Career goal: As a veterinarian, I am interested in the One Health concept which is the ideal of a collaboration between medical doctors, veterinarians and ecosystem biologists to protect populations' health and the environment. I would like to pursue a career in global health, with a focus on surveillance and emerging zoonoses’ outbreak response.
Internship outline: Soledad conducted a field epidemiology research project with the Ministry of Public Health in Thailand. She carried out a cross-sectional study of Brucellosis and Q fever among livestock in Sa Kaeo, a Thai province at the border with Cambodia. Brucellosis and Q fever are two bacterial zoonoses that can be transmitted from livestock to farmer. The aims of the study were to determine the seroprevalence at the herd-level for cattle, sheep and goats, identify risk factors associated with herds’ seropositivity and evaluate the presence of poor management practices that might represent a risk for spillover infections to humans. The importance of livestock trade between Cambodia and Thailand was also explored.This study will be foundational to the potential implementation of community-based surveillance among both farmers and their animals.
Value of experience: This internship allowed me to combine and apply to the real public health world the epidemiological skillset acquired both with my degree in veterinary medicine and the first year of the master program at Yale School of Public Health. I also got to appreciate what it is to work with a team with a culture completely different than mine and to be able to adapt to a new environment. The most important thing that the people I worked with taught me this summer is that no matter how intense your workload is, being able to laugh with your colleagues in the most stressful situations is the best motivation you will ever get.
Best moment/experience: I presented my project at the end of the summer at the One Health team of the Bangkok Metropolitan Administration (BMA). It made me realize that I had accomplished a project over the summer that might have a bigger impact than I initially thought: the BMA health officers suggested that the design of my project should be used as a model for investigation of Brucellosis and Q fever in other agricultural provinces of Thailand.
Funding source: Downs Fellowship, SouthEast Asia Studies Summer Fellowship, Coca-Cola Foundation Grant
Data collection required teamwork and collaboration. I would often be in charge of making sure that the labels on blood tubes were corresponding to the tag number of each animal, to be able to trace back the animal in case the serum was positive for either Brucellosis or Q fever. I also took notes on the age, sex and body score (equivalent of BMI but for animals) of each individual sampled. The vets and paravets helping me in the field would take the blood samples for me most of the time because of the lack of structure for safe handling of the animals. They also conducted their annual vaccination campaign at the same time.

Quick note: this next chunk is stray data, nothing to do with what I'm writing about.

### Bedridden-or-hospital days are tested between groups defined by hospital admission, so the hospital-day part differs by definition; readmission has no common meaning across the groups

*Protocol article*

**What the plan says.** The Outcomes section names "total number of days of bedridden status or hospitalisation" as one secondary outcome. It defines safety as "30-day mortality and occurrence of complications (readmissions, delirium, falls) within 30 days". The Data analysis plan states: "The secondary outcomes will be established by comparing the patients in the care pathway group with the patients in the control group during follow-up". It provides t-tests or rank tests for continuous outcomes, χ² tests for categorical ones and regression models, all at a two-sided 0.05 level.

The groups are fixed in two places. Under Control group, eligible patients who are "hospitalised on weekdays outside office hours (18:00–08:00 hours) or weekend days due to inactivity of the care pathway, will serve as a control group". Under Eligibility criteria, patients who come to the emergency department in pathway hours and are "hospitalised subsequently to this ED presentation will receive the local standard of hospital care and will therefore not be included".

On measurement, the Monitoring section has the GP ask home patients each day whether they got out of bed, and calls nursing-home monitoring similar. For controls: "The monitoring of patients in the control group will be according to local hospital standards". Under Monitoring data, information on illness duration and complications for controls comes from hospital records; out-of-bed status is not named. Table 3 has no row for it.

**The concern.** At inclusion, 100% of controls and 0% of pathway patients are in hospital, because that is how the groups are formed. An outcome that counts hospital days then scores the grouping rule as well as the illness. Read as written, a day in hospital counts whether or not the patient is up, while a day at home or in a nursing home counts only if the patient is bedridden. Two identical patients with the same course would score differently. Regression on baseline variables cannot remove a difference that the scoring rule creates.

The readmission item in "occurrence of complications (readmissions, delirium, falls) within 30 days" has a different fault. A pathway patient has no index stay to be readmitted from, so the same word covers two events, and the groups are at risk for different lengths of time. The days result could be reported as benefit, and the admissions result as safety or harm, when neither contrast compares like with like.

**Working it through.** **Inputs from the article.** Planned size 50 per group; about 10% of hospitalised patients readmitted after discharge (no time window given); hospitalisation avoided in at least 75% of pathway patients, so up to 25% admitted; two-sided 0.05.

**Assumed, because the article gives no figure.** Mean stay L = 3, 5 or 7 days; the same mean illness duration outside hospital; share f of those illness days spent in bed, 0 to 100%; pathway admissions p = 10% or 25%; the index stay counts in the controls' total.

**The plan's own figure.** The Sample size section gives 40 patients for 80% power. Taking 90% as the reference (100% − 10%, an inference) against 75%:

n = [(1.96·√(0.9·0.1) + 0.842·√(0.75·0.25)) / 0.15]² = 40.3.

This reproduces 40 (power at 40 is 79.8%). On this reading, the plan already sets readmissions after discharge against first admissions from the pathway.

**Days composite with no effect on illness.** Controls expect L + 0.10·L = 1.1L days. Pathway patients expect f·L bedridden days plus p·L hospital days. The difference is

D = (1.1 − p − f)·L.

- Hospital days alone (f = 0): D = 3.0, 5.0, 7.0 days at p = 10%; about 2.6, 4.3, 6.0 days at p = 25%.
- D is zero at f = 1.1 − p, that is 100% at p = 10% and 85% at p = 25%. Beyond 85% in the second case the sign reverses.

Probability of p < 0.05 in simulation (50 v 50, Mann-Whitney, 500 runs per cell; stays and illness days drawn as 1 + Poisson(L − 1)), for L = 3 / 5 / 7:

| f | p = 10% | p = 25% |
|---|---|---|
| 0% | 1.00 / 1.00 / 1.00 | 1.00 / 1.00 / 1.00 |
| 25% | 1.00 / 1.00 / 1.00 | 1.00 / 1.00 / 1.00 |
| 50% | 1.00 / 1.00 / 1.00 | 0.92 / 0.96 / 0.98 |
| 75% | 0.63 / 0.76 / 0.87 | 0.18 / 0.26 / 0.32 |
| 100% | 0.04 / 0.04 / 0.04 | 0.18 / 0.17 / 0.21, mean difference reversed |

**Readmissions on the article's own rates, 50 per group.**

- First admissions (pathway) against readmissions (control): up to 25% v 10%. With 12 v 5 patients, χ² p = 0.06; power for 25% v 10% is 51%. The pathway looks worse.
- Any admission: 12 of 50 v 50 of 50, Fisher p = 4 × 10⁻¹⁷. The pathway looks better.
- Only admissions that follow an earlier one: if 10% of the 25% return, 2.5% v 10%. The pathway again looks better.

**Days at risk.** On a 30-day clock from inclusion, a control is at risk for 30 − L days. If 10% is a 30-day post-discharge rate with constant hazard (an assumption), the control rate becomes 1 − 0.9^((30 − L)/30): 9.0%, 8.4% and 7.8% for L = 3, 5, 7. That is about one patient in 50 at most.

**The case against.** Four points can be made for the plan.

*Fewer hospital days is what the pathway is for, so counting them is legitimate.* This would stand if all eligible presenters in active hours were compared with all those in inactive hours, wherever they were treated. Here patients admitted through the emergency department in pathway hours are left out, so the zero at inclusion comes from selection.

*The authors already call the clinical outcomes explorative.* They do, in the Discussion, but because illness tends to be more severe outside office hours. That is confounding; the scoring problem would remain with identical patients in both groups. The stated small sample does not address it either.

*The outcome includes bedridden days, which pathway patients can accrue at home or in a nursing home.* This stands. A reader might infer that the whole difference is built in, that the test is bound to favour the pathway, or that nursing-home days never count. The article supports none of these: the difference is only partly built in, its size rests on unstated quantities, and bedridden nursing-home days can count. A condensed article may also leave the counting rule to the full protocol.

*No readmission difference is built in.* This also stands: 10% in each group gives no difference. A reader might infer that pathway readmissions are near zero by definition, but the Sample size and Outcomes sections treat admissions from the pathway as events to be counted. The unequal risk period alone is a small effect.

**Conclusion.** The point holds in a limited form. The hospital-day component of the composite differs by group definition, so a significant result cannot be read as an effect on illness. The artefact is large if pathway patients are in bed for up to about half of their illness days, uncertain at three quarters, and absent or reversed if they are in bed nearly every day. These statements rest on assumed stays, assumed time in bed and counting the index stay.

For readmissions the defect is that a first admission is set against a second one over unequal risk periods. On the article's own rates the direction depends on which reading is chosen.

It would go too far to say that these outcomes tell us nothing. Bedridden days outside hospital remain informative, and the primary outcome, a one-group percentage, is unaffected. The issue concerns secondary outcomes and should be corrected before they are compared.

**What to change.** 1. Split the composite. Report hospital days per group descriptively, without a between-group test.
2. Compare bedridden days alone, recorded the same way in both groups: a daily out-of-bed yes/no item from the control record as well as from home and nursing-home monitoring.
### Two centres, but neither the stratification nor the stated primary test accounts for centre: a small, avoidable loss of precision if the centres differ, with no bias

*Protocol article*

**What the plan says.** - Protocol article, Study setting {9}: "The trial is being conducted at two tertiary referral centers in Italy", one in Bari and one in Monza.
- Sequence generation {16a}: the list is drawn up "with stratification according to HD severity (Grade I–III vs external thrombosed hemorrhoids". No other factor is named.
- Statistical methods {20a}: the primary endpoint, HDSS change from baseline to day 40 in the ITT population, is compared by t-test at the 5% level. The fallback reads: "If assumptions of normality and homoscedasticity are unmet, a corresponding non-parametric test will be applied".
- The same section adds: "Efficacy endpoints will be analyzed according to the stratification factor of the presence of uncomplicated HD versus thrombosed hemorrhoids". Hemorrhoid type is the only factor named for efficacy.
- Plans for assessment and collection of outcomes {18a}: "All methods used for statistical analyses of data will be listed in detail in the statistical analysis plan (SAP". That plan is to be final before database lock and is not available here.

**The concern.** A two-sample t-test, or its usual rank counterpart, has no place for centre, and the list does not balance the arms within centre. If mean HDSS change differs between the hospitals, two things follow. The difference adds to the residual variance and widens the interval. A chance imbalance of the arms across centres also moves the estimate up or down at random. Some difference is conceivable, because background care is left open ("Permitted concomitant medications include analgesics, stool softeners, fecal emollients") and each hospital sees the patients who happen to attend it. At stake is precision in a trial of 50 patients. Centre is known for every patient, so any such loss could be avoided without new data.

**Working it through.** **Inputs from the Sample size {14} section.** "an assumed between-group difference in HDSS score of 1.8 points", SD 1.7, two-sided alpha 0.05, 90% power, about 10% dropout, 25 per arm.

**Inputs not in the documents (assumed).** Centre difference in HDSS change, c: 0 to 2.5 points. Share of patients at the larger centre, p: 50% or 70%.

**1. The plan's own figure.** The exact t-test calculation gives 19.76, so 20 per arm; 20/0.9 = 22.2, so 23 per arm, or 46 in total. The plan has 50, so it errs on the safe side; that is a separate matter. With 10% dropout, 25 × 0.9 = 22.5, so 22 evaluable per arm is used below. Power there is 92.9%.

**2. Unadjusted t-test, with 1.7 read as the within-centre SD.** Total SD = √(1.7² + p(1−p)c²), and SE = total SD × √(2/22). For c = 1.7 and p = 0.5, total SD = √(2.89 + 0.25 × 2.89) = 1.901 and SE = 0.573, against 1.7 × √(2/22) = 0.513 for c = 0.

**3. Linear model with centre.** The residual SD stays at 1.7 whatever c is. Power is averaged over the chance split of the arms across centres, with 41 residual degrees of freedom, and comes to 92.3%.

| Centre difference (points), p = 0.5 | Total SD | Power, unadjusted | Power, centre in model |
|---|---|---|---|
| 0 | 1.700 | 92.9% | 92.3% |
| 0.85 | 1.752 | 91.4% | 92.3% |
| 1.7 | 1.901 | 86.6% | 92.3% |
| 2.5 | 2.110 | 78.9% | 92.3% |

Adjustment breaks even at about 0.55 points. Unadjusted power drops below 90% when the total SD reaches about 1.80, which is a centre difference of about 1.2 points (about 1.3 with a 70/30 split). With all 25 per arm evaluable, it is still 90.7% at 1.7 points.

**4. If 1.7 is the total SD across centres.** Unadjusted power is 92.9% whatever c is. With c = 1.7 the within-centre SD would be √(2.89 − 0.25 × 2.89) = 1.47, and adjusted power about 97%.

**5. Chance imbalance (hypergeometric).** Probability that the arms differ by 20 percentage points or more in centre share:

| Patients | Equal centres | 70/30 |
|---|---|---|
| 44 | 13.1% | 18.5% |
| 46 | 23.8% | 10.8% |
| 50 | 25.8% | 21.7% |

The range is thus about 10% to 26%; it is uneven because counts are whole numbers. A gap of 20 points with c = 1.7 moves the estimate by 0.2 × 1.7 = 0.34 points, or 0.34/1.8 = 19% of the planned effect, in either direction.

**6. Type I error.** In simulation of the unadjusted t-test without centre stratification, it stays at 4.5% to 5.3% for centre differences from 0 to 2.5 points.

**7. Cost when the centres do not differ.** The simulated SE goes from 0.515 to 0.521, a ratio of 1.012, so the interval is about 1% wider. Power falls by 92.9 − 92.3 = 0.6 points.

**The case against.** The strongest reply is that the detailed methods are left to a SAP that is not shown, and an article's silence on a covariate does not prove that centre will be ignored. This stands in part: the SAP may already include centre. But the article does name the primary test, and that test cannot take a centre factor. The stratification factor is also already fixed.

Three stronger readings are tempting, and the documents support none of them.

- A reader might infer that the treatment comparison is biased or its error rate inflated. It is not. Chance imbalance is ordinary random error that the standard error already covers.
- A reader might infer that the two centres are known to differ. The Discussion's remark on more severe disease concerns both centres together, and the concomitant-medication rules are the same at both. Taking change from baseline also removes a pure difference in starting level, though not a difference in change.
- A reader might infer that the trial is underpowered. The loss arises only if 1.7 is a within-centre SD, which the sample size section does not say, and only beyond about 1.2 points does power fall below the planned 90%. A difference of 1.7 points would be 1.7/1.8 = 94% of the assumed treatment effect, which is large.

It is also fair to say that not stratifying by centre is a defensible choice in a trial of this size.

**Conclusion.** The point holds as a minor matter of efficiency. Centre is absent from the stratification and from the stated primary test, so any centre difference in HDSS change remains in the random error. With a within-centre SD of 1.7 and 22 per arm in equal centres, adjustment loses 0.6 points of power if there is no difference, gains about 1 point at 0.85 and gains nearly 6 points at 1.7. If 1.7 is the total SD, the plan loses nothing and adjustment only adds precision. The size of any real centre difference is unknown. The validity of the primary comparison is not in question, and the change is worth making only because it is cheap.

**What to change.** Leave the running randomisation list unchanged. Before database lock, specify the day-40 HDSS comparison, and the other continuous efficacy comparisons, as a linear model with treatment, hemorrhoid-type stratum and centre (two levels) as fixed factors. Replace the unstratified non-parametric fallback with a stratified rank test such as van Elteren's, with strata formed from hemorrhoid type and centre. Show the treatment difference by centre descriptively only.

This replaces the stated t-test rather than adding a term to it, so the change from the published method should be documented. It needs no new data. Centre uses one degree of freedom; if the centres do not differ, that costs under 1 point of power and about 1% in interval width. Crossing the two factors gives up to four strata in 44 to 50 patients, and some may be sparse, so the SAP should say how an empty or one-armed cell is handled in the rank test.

I am taking blood from a 4-year old cow. I like this picture because it is a perfect One Health picture: dogs and cows can both be reservoirs of Brucellosis and Q fever and farmers and veterinarians are the most at risk of being infected through inhalation, injection or ingestion via occupational exposure.
Department of Livestock Development
When my advisor from Yale, Dr. Albert Ko came (on left), we visited the head of Sa Kaeo Department of Livestock Development, Dr. Ampan Welutanti (second to the right) and Dr. Ekkarin, my mentor in the field (far right). It was a nice opportunity for both Dr. Ko and I to thank them for their tremendous help and for allowing the project to happen.
On each farm, one person from the Ministry of Public Health would accompany me to conduct an interview of the owner, in Thai, to obtain epidemiological information.
The Ministry Team
Here is part of the team I was working with this summer. We went to Kanchanaburi province (where the river Kwai is) for a meeting and took advantage of the trip to visit a little. This picture depicts really well the never-ending happiness of the team.
Presentation at the MBA
Presentation of my project to the One Health team of the Bangkok Metropolitan Administration— one of the key experiences of my internship.
The Field Team
This is part of the team that helped me collect the data in the field. None of them could speak English very well and I cannot speak Thai, so communication was not always easy. They were extremely patient and understanding and did an amazing job teaching me about Thai farms’ management and helping me get good quality data.